QCOSTARICA – Costa Rica President Carlos Alvarado announced on national television Sunday night that he will go ahead with the initial proposal of the government and that he will withdraw it in order to balance it.
The announcement came after five days of protests across the country, criticism by legislators, trade unions and the business sector.
“I humbly welcome the call of the democratic actors of society. Heeding the call of the political parties represented in the Legislative Assembly, as well as cooperatives, unions, businessmen, the agricultural sector, solidarity, academia and religious sectors,” Alvarado said.
Alvarado was emphatic that he will personally be involved in the dialogue.
“Today I make a call to the different sectors that support the institutional channels so that we open a national dialogue to resolve the economic emergency facing the country. In that dialogue, I will get personally involved.
“Understanding the existing sentiment, but also the need to take action, the government will not go ahead with its initial proposal. This in order to dialogue and balance the responses that the country needs to resolve the situation,” said the president.
The government’s initial proposal includes new taxes on bank transactions, property, wages, company income, and remittances, among others. Some of them temporary, some permanent, in negotiating a US$1.75 billion dollar loan with the International Monetary Fund (IMF), to bolster public financing due to the worsening fiscal crisis due to the impact of the pandemic.
The proposal also included the possible sale of the National Liquor Factory (Fanal) and the International Bank of Costa Rica (Bicsa), as well as the auction of idle properties.
The first loan for US$508 million has already been received.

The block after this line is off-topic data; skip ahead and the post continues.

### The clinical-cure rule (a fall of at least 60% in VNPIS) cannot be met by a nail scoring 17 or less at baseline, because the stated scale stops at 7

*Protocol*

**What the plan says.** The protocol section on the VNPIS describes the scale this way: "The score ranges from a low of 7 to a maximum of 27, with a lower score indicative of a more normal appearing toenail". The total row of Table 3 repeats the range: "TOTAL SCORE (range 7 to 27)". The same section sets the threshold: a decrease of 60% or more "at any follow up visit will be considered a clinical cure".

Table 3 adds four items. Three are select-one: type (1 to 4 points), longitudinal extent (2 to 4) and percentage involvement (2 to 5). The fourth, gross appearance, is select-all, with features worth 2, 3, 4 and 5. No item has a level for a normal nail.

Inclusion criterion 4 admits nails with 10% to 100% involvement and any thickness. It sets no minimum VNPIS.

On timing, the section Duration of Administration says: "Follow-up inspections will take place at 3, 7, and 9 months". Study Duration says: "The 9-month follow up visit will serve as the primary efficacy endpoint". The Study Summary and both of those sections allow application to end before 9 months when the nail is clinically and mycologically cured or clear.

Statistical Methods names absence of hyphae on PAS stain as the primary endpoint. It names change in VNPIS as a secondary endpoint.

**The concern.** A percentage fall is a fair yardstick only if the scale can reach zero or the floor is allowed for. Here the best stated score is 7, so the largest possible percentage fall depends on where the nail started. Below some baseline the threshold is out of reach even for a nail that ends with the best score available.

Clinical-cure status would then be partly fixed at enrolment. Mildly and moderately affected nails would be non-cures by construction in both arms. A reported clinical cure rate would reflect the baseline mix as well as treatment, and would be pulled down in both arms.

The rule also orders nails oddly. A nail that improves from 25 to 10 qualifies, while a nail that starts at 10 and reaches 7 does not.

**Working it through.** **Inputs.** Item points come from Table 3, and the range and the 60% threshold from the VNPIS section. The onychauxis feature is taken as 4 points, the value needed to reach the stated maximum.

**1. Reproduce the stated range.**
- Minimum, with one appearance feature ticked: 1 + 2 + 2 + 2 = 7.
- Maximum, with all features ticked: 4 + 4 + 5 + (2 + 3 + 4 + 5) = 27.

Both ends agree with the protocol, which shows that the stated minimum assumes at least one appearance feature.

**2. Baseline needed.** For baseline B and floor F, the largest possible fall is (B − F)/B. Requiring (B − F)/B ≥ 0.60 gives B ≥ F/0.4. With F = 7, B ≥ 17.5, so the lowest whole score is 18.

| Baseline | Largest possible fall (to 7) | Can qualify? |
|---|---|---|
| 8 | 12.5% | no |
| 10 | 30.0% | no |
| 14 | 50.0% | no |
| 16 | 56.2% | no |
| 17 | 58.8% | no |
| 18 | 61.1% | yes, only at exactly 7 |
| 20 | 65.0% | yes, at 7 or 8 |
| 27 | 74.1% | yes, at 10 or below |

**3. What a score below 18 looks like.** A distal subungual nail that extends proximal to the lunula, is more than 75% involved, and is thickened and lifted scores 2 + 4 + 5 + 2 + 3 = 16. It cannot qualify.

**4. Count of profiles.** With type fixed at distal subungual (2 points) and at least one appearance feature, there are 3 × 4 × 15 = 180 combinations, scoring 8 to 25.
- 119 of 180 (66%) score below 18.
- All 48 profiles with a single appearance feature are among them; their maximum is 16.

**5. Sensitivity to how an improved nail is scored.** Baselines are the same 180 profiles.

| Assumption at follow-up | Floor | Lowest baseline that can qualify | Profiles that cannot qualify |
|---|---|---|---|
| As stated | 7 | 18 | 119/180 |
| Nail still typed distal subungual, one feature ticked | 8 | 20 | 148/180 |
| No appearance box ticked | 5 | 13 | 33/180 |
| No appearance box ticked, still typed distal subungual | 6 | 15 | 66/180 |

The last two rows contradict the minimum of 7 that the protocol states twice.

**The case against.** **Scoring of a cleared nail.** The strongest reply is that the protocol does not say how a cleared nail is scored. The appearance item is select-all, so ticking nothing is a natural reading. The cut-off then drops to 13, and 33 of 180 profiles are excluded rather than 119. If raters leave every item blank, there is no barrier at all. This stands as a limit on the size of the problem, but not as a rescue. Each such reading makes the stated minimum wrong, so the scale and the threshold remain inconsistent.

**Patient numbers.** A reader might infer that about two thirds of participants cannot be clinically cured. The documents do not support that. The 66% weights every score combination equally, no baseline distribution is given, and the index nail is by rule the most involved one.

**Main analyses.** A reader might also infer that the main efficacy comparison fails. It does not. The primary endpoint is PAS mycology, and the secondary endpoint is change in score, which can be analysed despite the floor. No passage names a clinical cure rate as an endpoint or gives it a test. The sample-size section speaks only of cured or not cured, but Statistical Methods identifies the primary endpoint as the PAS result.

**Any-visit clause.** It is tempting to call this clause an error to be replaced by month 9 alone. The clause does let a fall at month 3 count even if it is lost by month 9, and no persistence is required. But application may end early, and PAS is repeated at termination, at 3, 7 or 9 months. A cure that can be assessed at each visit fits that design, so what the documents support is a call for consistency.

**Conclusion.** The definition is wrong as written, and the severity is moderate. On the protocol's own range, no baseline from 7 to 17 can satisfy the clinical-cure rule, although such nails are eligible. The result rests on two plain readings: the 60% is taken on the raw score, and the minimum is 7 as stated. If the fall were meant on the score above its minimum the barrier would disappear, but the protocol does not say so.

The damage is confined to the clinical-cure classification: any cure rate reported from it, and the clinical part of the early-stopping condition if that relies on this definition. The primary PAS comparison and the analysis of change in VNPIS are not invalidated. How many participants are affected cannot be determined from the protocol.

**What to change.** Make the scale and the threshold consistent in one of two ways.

According to Alvarado, to access financing, that could last for at least three administrations, the country had to offer a strong economic adjustment.
“People in a condition of poverty or in greater vulnerability should not be affected. Furthermore, it is important to remember that the government has not proposed the sale of the ICE (Instituto Costarricense de Electricidad), the INS (Instituto Nacional de Seguros) or the public banks. Likewise, the government will redouble its efforts to reduce public spending in order to ensure a balanced proposal,” he said in his Sunday night television address.
To reduce public spending, the Government proposed the elimination of public sector annuities for the next four years, a retirement program for 7,000 civil servants, and the revision of the design of decentralized bodies to eliminate duplications.
“There are options and a proposal and there is still time to do it, but not unlimited. The worst thing would be to do nothing and just wait for a more serious crisis to hit us, like the one that occurred 40 years ago,” said the president.
Important to note is that the Government does not intend to abandon the IMF loan, rather it proposes to seek, through dialogue with the ‘democratic’ sectors, a balanced proposal.
Violence in demonstrations
In his televised address, President Alvarado also called for the roadblocks to be lifted throughout the country.
“With pain I have seen the outbreaks of violence and vandalism unleashed in recent days. Violence and vandalism that we categorically condemn, because none of this has to do with the ideal of peace and democracy in our country, that is not the Costa Rican way.
“The blockades that have affected people, production, and put lives at risk, must stop now. I call on those who have demonstrated in good faith to lift the blockades,” Alvarado said.
Behind the movement “Rescate Nacional” (National Rescue) is former legislators José Miguel Corrales (also a former presidentical candidate) and Célimo Guido.
Former legislator Óscar Campos is also participating in the organization of the blockades. On the weekend he announced plans to found a political party
This movement not only opposes negotiations with the IMF, but also the sale of state assets, reduction of state institutions and the cut in public spending.
Several unions, among them the National Association of Public Employees (ANEP) and the Union Association of Industrial Employees of Communications and Energy (Asdeice), made up of workers from the Costa Rican Electricity Institute (ICE), announced their support for the movement and joined the blockades.
Joining the wave of protests are political parties such as the Frente Amplio (FA) and Partido de los Trabajadores (PT).
“The incipient economic activity, which we are trying to promote with the “Costa Rica trabaja y se cuida” (Costa Rica works and takes care) model, should not be damaged, with a view to recovering employment in all regions,” said Alvarado.
This Monday morning, despite the president’s message Sunday night, roadblocks continue in various areas, and organizers vowing to continue taking to the streets with no end in sight.